View Poll Results: Hybrid Diapers?
They're a total ripoff 19 20.88%
They are pricey but I do them anyway 8 8.79%
Cloth is the only way to go if you really care 64 70.33%
Disposable is the only way to go if you look at everything 0 0%
Voters: 91. You may not vote on this poll

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Old 06-14-2012, 06:06 PM   #1
blakesdad
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Thumbs down The economics of hybrid diapers is broken

Hi, we have been using disposable diapers for our 1-week old son. Looking at them, the sheer wastefulness is staggering: not only do we throw away a dozen diapers every day, but those diapers are usually only a little bit soiled in terms of both area dirtied and what they're soiled with (ie urine is not that big a deal).

So, we had this bright idea: use cloth diapers. But it quickly came up that we did not want to be burdened with washing endless poopy diapers just to be less wasteful.

A little research later, and I found the product I thought would solve both problems: hybrid diapers. Less waste, roughly the same amount of work, and - because you're buying a small insert instead of the whole diaper - lower cost. What could go wrong?

Well, as it turns out, hybrid diapers make no sense. Let's take a look at their sorted prices (diaperjunction.com):
Huggies disposable diapers: $.28 each
Flip Diaper inserts: $.31 each
Grovia Biosoakers: $.38 each
gDiaper Biodegradables: $.40 each

The kicker is, of course, that not only are the hybrid inserts more expensive, but there are also other costs, such as the original holding diaper which costs as much as 50+ disposables itself, plus the detergent, water, and other costs of actually using the hybrids.

Now, I ask you, why would I pay more for something which gives me less? Not only is the product literally less material and craftsmanship, but it offers less utility in that I would now be washing the holding diaper and doing the work of putting in and removing the insert, whereas the disposable you just toss. For the privilege of doing more work, and getting less product, I'm going to pay more? That is totally bonkers.

The economics of hybrid diapers are fundamentally flawed.

Cloth diapers, of course, over the long haul are cheaper by 90% than disposable. If you're willing to do all the poopy laundry for ~2 years and assign your labor and sensibility no value, that is. Hybrid diapers, however, are priced so irrationally it's now no surprise that I've never once seen them on the shelves in a store - why would any consumer buy them?

The answer of course is that the product is entirely targeted at "yuppies" and "greenies" and other hypothetical consumers who the businesses in question believe to be devoid of any money sense or who are willing to pay more just to get some vague sense of eased conscience. That's sad really, because as I said, I was initially interested in the product precisely because I am environmentally conscious and wanted to do the right thing. But being ripped off by some company because they think I'm foolish enough to whimsically part ways with my money is insulting.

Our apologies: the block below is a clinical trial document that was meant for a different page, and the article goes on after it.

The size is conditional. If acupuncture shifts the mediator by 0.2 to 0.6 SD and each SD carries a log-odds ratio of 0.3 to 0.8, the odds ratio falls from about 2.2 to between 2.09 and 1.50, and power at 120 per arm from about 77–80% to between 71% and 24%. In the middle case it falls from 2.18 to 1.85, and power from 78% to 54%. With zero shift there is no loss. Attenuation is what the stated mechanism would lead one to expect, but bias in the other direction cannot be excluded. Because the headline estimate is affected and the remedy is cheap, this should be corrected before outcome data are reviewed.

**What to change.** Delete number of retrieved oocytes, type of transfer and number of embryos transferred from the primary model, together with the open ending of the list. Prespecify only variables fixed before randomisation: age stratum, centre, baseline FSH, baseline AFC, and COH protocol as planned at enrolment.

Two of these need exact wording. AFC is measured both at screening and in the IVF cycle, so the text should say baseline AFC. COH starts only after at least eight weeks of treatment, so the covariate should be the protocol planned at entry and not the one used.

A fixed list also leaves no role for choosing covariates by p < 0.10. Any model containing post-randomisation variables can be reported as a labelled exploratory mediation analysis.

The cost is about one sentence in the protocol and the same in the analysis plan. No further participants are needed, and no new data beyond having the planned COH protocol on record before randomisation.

Inserts should be $.15-.20 each, maximum. I'm looking forward to buying them at that time. In the meantime, I look forward to seeing what possible rational explanation there could be from someone who has actually bought some of these and doesn't consider them a poor deal.

Anyone care to defend this gross fleecing of not only the consumer, but also the planet, by incentivizing us to choose continuing purchase of wasteful diapers over enriching a corporation who believes we will pay them more profit to not have a guilty conscience?
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Old 06-14-2012, 06:11 PM   #2
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Just as there are different price points amongst CD types (prefolds vs aios) , hybrids are another option for the environmentally conscious.

Also, you've probably come to the wrong place to tell people laundering cloth diapers is a silly waste of time.

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Old 06-14-2012, 06:15 PM   #3
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Re: The economics of hybrid diapers is broken

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Old 06-14-2012, 06:26 PM   #4
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Re: The economics of hybrid diapers is broken

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Old 06-14-2012, 06:22 PM   #5
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Re: The economics of hybrid diapers is broken

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Originally Posted by blakesdad View Post
Hi, we have been using disposable diapers for our 1-week old son. Looking at them, the sheer wastefulness is staggering: not only do we throw away a dozen diapers every day, but those diapers are usually only a little bit soiled in terms of both area dirtied and what they're soiled with (ie urine is not that big a deal).

So, we had this bright idea: use cloth diapers. But it quickly came up that we did not want to be burdened with washing endless poopy diapers just to be less wasteful.

A little research later, and I found the product I thought would solve both problems: hybrid diapers. Less waste, roughly the same amount of work, and - because you're buying a small insert instead of the whole diaper - lower cost. What could go wrong?

Well, as it turns out, hybrid diapers make no sense. Let's take a look at their sorted prices (diaperjunction.com):
Huggies disposable diapers: $.28 each
Flip Diaper inserts: $.31 each
Grovia Biosoakers: $.38 each
gDiaper Biodegradables: $.40 each